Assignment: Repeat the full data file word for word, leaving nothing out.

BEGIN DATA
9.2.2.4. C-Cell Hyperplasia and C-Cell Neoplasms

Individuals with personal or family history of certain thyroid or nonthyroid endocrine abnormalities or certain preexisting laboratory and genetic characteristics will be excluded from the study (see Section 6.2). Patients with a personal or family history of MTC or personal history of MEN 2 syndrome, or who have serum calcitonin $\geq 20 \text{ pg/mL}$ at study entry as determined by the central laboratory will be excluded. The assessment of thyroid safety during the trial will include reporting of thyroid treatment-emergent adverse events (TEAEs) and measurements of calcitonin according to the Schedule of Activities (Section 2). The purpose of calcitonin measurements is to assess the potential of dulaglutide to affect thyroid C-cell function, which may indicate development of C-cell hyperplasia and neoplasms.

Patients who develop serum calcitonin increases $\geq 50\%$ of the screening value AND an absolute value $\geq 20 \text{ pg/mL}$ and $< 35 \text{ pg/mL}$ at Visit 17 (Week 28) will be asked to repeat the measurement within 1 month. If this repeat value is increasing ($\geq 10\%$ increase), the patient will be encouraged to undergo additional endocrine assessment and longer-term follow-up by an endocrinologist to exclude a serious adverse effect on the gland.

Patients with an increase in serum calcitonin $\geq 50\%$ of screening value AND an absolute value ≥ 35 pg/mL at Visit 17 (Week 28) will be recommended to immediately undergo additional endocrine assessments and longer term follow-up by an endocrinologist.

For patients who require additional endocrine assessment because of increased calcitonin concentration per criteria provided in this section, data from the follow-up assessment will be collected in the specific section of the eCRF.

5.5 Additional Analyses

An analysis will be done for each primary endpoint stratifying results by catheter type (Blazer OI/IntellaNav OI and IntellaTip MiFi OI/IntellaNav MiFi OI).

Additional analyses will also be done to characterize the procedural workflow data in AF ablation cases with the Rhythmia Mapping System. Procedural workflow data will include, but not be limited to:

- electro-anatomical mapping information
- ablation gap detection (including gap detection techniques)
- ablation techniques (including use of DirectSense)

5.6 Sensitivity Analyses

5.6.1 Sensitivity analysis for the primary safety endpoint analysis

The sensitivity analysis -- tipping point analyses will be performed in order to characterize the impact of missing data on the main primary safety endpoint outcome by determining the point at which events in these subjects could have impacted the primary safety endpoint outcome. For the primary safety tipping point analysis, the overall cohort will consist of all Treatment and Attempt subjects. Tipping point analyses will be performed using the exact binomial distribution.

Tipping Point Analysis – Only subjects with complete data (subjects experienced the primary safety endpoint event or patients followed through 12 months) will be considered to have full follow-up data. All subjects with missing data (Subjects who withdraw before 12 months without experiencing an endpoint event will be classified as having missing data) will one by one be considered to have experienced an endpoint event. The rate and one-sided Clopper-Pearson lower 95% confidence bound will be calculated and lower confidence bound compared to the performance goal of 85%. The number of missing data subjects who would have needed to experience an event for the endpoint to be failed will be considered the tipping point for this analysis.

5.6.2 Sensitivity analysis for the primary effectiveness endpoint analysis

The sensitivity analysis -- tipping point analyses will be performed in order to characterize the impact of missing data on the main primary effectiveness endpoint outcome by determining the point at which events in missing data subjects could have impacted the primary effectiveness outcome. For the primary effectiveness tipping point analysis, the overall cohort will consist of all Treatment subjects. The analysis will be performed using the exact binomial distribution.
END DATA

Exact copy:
9.2.2.4. C-Cell Hyperplasia and C-Cell Neoplasms

Individuals with personal or family history of certain thyroid or nonthyroid endocrine abnormalities or certain preexisting laboratory and genetic characteristics will be excluded from the study (see Section 6.2). Patients with a personal or family history of MTC or personal history of MEN 2 syndrome, or who have serum calcitonin $\geq 20 \text{ pg/mL}$ at study entry as determined by the central laboratory will be excluded. The assessment of thyroid safety during the trial will include reporting of thyroid treatment-emergent adverse events (TEAEs) and measurements of calcitonin according to the Schedule of Activities (Section 2). The purpose of calcitonin measurements is to assess the potential of dulaglutide to affect thyroid C-cell function, which may indicate development of C-cell hyperplasia and neoplasms.

Patients who develop serum calcitonin increases $\geq 50\%$ of the screening value AND an absolute value $\geq 20 \text{ pg/mL}$ and $< 35 \text{ pg/mL}$ at Visit 17 (Week 28) will be asked to repeat the measurement within 1 month. If this repeat value is increasing ($\geq 10\%$ increase), the patient will be encouraged to undergo additional endocrine assessment and longer-term follow-up by an endocrinologist to exclude a serious adverse effect on the gland.

Patients with an increase in serum calcitonin $\geq 50\%$ of screening value AND an absolute value ≥ 35 pg/mL at Visit 17 (Week 28) will be recommended to immediately undergo additional endocrine assessments and longer term follow-up by an endocrinologist.

For patients who require additional endocrine assessment because of increased calcitonin concentration per criteria provided in this section, data from the follow-up assessment will be collected in the specific section of the eCRF.

5.5 Additional Analyses

An analysis will be done for each primary endpoint stratifying results by catheter type (Blazer OI/IntellaNav OI and IntellaTip MiFi OI/IntellaNav MiFi OI).

Additional analyses will also be done to characterize the procedural workflow data in AF ablation cases with the Rhythmia Mapping System. Procedural workflow data will include, but not be limited to:

- electro-anatomical mapping information
- ablation gap detection (including gap detection techniques)
- ablation techniques (including use of DirectSense)

5.6 Sensitivity Analyses

5.6.1 Sensitivity analysis for the primary safety endpoint analysis

The sensitivity analysis -- tipping point analyses will be performed in order to characterize the impact of missing data on the main primary safety endpoint outcome by determining the point at which events in these subjects could have impacted the primary safety endpoint outcome. For the primary safety tipping point analysis, the overall cohort will consist of all Treatment and Attempt subjects. Tipping point analyses will be performed using the exact binomial distribution.

Tipping Point Analysis – Only subjects with complete data (subjects experienced the primary safety endpoint event or patients followed through 12 months) will be considered to have full follow-up data. All subjects with missing data (Subjects who withdraw before 12 months without experiencing an endpoint event will be classified as having missing data) will one by one be considered to have experienced an endpoint event. The rate and one-sided Clopper-Pearson lower 95% confidence bound will be calculated and lower confidence bound compared to the performance goal of 85%. The number of missing data subjects who would have needed to experience an event for the endpoint to be failed will be considered the tipping point for this analysis.

5.6.2 Sensitivity analysis for the primary effectiveness endpoint analysis

The sensitivity analysis -- tipping point analyses will be performed in order to characterize the impact of missing data on the main primary effectiveness endpoint outcome by determining the point at which events in missing data subjects could have impacted the primary effectiveness outcome. For the primary effectiveness tipping point analysis, the overall cohort will consist of all Treatment subjects. The analysis will be performed using the exact binomial distribution.